Why is it somehow preferable to be abused than ignored? Or is that just me? Well, it can't just be me, judging by the dozens of people who crowd into Kanomwan -- known to those who love it as "Telephone Thai" -- every day for lunch. These are people with jobs, cars, and plenty lunch options; why would they drive out of their way to be abused by a scowling Thai fellow in a sleeveless dress shirt?
In a word: S1. That's why. Kanomwan's tom yum goong (or "S1" to aficianados) is worth significant mistreatment. The first tom yum goong I'd ever had was at a little Vietnamese/Thai restaurant on 7th Avenue in Brooklyn called The Lemongrass. It was (I thought) spicy, intense, and intensely hot, with exactly two shrimp and a heady fish-sauce reek. I thought it was one of the best soups I'd ever tasted. I hadn't had S1 yet, obviously. Telephone Thai's version puts all others -- in America, at least -- to shame. S1 is garnet-red with pepper flakes and riddled with inedible aromatics like kaffir lime leaf, galangal root, and something strongly resembling tree bark. Shove past all of that to get the fresh, impeccably-cooked shrimp and the tiny mushrooms that have absorbed the broth. Fresh rice is served (and consumed) with the S1 as a matter of necessity; whereas weaker tom yum goongs, like those at Nit Noi and Morningside Thai, are served without rice, S1 is barely edible without it. (It's like ordering cafe at Cafe de Monde without the au lait -- it might well kill you.) S1 is a, if not the, Platonic Thai dish in Houston. It's particularly good if you get there for the second lunch seating (i.e., after 12:30), when it's been simmering and reducing steadily and achieves a ragu-like thickness and intensity. We arrived at 1:15 once, and my boss began to sweat so profusely that he had to stand up and walk around the restaurant in mid-S1, as the other customers mocked him.
The rest of the menu is nearly as good. Gai pad prik, or H6, is a spicy stir-fry of chicken with cashews in a sweet chili paste. A little sweet for some tastes, H6 is a much-loved standard at Telephone Thai and, with S1, probably constitutes 50% of the dishes ordered at lunch. The curries are very good, particularly S10, the green chicken curry with bamboo shoots, which has a slow-building but intense burn that leaves your lips tingling. For the geuninely brave, H1 -- available with beef, chicken, or pork -- offers an adulterated chili experience: simply ground meat, Thai basil, fish sauce and chilis (as many as you can stand). Order it "Thai-hot" if you want to make Ute, the owner, crack a smile. Please note it isn't a particularly friendly smile.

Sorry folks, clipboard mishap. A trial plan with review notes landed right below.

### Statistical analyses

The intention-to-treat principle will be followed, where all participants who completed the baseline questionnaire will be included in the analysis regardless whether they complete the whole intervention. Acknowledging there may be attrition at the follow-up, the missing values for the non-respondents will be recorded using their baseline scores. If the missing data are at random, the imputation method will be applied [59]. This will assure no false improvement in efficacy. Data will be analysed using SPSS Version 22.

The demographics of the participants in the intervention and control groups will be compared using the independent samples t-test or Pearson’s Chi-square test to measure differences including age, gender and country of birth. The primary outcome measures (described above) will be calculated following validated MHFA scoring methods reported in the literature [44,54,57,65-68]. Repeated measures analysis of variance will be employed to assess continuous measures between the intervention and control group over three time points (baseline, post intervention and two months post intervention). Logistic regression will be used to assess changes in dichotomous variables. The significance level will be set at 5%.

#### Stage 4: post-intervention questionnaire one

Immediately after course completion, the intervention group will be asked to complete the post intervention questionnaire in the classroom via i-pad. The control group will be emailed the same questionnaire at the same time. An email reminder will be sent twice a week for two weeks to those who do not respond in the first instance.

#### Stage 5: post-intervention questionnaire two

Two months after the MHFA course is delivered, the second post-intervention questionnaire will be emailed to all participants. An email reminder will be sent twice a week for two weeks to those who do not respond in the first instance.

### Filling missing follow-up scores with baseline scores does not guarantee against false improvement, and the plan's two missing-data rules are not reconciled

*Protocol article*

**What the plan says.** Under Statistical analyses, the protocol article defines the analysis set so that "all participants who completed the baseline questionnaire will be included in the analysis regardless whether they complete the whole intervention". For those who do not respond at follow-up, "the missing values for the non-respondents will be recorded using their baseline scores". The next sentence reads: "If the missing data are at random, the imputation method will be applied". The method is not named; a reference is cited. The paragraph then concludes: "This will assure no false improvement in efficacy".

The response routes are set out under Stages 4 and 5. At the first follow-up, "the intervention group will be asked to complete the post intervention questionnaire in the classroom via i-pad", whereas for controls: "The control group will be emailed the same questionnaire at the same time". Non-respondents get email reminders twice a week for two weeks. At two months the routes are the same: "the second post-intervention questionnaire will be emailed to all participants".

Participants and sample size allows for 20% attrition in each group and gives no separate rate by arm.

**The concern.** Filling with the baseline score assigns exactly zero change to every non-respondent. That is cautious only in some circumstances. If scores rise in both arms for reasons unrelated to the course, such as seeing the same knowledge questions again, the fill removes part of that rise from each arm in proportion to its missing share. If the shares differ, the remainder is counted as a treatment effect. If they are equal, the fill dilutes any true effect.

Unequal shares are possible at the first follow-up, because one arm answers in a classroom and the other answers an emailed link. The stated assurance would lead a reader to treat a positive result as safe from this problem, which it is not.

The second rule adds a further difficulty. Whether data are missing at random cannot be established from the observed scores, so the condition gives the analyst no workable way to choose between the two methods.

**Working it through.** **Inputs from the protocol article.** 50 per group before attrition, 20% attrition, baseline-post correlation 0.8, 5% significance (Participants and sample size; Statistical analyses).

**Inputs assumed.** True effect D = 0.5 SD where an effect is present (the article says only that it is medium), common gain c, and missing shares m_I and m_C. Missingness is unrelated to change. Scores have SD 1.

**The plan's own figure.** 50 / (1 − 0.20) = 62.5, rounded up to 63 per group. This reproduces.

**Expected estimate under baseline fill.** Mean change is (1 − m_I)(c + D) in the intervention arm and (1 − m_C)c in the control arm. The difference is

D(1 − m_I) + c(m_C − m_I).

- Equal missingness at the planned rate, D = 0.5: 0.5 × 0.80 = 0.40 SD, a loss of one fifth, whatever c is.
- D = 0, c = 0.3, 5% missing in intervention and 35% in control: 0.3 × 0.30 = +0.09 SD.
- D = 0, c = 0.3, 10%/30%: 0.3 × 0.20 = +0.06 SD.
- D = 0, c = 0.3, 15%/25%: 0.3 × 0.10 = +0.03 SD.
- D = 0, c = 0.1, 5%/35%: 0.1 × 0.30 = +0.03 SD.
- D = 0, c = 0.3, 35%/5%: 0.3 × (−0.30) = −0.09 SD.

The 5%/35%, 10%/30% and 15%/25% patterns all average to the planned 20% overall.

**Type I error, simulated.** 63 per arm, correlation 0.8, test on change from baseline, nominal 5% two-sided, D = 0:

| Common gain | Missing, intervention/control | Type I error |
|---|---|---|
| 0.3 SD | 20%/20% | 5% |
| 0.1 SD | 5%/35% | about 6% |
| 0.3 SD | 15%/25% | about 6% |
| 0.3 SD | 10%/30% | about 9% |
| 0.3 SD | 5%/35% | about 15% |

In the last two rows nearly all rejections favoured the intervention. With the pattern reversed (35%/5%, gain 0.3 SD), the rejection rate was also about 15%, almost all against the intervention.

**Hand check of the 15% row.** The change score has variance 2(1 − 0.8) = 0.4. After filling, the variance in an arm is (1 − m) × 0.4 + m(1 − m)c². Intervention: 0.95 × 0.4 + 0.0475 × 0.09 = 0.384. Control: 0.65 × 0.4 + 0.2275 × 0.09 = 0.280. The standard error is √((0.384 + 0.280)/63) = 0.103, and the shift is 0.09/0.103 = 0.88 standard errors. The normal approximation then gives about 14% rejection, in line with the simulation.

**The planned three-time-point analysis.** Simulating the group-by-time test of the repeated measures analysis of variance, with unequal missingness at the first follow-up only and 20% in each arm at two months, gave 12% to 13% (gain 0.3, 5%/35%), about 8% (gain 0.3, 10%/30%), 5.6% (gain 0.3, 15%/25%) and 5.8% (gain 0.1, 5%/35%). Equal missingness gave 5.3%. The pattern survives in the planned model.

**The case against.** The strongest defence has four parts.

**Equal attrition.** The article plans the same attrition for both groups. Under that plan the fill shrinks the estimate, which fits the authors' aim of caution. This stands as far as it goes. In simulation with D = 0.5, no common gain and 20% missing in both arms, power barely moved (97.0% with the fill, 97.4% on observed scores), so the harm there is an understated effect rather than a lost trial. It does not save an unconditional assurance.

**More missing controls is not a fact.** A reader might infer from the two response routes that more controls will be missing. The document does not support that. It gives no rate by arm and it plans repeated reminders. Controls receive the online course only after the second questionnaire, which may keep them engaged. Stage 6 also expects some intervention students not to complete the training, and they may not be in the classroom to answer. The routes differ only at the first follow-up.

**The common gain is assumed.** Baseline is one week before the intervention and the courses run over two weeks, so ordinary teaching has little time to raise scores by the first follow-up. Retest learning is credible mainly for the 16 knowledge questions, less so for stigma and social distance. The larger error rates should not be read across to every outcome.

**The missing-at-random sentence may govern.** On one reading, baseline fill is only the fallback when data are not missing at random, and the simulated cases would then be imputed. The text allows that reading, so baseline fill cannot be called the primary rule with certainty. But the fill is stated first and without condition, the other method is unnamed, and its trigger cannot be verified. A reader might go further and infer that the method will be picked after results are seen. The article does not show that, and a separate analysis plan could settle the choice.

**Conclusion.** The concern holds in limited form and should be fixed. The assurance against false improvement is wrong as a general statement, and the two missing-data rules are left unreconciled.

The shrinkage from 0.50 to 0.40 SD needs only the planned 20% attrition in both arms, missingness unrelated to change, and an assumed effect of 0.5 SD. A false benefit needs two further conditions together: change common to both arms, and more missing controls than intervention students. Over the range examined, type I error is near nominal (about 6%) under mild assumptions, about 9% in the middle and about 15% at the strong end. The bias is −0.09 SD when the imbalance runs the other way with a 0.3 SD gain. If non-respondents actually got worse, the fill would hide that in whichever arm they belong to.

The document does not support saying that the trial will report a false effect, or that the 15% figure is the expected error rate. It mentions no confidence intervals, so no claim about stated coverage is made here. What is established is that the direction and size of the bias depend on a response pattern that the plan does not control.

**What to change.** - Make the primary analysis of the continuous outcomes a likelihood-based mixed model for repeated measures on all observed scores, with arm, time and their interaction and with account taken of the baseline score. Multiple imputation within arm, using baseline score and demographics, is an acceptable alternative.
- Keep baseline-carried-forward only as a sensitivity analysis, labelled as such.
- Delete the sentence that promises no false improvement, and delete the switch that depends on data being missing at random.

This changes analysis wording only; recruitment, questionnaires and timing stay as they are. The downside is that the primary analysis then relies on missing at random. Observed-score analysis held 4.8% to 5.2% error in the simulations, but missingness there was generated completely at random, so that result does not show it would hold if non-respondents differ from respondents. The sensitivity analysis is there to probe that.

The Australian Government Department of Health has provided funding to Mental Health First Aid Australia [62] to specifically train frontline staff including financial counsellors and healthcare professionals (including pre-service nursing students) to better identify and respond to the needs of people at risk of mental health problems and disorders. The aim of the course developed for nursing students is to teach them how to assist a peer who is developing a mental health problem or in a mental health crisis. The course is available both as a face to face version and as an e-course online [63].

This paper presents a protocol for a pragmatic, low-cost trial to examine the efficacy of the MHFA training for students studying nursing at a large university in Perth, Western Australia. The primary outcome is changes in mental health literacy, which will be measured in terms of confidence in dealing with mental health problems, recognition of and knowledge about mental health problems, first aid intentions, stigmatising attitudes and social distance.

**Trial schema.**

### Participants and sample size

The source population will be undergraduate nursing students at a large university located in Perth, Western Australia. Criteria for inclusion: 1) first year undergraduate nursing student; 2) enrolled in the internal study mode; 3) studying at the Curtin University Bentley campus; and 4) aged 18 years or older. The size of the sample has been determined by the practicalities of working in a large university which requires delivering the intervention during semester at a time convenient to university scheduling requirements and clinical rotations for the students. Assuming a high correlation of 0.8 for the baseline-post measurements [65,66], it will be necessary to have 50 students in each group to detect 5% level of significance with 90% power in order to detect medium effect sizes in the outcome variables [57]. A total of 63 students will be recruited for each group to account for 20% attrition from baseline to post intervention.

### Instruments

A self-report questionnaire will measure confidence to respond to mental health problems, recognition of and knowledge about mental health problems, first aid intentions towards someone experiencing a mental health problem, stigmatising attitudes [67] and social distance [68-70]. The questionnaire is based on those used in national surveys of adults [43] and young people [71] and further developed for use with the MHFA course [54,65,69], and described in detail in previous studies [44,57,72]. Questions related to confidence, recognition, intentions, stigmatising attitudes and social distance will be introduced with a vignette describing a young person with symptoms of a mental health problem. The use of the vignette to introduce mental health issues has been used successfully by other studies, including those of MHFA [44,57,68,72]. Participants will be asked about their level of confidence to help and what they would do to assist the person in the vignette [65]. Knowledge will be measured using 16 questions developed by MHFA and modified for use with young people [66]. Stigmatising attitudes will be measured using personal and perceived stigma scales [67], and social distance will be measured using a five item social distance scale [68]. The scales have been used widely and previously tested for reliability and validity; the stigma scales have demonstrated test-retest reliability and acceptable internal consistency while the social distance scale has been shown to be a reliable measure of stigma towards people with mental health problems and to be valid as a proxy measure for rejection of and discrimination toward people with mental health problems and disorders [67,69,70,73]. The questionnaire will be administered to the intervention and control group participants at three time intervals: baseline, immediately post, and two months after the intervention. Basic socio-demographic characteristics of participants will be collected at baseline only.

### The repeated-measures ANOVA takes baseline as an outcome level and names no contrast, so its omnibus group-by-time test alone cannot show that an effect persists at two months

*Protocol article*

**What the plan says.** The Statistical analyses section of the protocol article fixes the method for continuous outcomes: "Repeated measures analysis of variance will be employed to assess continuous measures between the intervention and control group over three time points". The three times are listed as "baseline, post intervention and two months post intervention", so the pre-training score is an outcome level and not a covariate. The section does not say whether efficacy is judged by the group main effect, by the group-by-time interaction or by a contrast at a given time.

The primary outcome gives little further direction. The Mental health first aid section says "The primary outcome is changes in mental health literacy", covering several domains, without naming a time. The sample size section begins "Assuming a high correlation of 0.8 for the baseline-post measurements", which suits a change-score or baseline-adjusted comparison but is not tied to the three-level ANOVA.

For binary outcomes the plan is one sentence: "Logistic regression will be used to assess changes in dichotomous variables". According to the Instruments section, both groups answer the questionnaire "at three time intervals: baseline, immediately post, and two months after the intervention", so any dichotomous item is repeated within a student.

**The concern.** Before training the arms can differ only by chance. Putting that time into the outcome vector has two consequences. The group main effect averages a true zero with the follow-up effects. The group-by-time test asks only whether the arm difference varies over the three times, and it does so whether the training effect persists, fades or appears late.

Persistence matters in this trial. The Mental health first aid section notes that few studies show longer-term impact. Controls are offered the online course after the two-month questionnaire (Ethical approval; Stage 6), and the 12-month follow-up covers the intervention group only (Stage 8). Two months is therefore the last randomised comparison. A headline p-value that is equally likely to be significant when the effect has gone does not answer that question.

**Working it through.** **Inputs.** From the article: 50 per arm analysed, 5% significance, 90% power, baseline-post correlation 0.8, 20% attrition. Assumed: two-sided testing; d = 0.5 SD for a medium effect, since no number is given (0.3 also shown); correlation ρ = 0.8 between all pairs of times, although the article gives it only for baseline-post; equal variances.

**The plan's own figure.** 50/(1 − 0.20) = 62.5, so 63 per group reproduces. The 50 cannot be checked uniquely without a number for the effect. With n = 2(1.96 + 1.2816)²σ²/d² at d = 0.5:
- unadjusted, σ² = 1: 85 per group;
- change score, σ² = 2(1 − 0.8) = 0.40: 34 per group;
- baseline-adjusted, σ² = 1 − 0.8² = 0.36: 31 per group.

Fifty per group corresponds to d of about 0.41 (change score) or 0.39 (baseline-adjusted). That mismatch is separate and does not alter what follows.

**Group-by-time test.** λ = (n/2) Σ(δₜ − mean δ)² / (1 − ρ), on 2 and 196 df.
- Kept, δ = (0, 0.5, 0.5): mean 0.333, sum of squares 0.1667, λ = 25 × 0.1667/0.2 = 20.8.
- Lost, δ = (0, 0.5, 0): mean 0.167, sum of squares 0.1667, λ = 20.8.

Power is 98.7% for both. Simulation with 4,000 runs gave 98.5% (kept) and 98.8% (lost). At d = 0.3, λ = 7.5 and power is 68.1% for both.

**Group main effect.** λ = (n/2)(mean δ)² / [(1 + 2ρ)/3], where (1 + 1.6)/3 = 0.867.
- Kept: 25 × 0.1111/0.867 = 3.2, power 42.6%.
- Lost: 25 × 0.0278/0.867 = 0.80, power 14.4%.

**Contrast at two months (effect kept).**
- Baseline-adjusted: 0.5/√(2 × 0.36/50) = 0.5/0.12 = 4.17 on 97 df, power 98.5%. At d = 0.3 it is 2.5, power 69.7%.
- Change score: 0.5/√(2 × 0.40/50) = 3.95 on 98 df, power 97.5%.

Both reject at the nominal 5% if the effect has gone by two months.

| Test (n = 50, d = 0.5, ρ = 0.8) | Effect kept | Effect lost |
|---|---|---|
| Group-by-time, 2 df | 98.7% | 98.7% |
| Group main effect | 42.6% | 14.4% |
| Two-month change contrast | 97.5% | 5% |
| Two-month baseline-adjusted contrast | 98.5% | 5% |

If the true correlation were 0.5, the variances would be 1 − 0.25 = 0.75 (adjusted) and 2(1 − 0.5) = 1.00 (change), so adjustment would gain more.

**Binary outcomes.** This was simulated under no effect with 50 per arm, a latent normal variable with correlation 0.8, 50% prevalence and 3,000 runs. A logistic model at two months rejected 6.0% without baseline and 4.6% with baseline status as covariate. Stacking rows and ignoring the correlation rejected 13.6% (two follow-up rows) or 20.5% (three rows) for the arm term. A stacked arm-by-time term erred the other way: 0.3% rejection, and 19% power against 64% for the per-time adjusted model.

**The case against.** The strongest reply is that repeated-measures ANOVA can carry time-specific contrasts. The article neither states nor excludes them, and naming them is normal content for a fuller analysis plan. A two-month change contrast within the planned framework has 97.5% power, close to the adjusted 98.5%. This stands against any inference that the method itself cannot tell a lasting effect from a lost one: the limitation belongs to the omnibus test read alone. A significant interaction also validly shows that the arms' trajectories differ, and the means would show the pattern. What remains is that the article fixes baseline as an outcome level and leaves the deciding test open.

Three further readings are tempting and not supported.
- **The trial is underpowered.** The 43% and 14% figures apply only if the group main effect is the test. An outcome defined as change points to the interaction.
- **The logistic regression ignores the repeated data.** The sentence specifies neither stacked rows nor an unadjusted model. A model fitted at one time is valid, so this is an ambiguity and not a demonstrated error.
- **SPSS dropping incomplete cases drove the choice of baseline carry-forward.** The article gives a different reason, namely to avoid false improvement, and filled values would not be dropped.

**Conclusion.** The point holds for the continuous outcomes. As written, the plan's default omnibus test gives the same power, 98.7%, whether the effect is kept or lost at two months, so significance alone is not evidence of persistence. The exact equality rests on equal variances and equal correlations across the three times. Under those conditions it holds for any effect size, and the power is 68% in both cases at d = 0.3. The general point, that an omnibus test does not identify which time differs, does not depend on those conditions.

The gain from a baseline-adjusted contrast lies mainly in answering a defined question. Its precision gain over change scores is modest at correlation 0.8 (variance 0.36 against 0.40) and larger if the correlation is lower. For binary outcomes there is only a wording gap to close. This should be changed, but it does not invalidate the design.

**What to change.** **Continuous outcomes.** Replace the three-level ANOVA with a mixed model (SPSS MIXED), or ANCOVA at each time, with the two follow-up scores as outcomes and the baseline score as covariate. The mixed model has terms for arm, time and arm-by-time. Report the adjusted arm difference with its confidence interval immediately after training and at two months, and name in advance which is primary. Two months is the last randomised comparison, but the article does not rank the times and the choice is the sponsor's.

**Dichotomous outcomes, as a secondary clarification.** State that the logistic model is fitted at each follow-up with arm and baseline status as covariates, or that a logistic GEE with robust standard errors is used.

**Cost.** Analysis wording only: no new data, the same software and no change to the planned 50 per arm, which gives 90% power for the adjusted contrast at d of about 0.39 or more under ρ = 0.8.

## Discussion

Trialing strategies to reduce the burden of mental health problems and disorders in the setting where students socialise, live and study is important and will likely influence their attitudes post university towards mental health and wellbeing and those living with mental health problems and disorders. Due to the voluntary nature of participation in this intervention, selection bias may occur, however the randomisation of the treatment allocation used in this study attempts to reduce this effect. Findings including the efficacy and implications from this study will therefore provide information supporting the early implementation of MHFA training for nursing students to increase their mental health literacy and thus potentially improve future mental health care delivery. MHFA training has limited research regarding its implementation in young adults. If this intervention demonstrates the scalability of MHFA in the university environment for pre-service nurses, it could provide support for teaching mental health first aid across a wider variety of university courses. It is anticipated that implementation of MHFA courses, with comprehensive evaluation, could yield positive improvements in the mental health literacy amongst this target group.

There are a couple of missteps. The pad thai is bland, colorless, and unloved -- the Governor Perry of Thai food. The spring rolls and egg rolls are just okay, and the tom khai gai (chicken and coconut milk soup) needs more zing (i.e., more lime juice and fish sauce). But overall, Kanomwan stands tall among Houston Thai restaurants for its bright, vibrant flavors.
So why does the owner apparently hate it so much? Why is he so grouchy all the time, despite hundreds of lawyers, businessmen, judges, and engineers trekking out into Eastwood every day to buy his food? Is it just a shtick? Maybe so.
(Aside: On the old Comedy Central show, "Dr. Katz: Professional Therapist," there was a Catskills-type comic who complained that every time he auditioned for a TV pilot, the studio execs told him that his routine was "too shticky." "You know what I hear, when someone says my routine is 'too shticky'?" he said. "I hear, 'We hate the Jews.'")
To be fair, the owner is borderline polite to most women, and downright friendly to children. But those of us who know and love him recognize that that's just an act designed to make the rest of us feel even worse, as though he were specifically scorning us. And we love it.
Kanomwan: 736 Telephone Road, Houston, Texas 77023.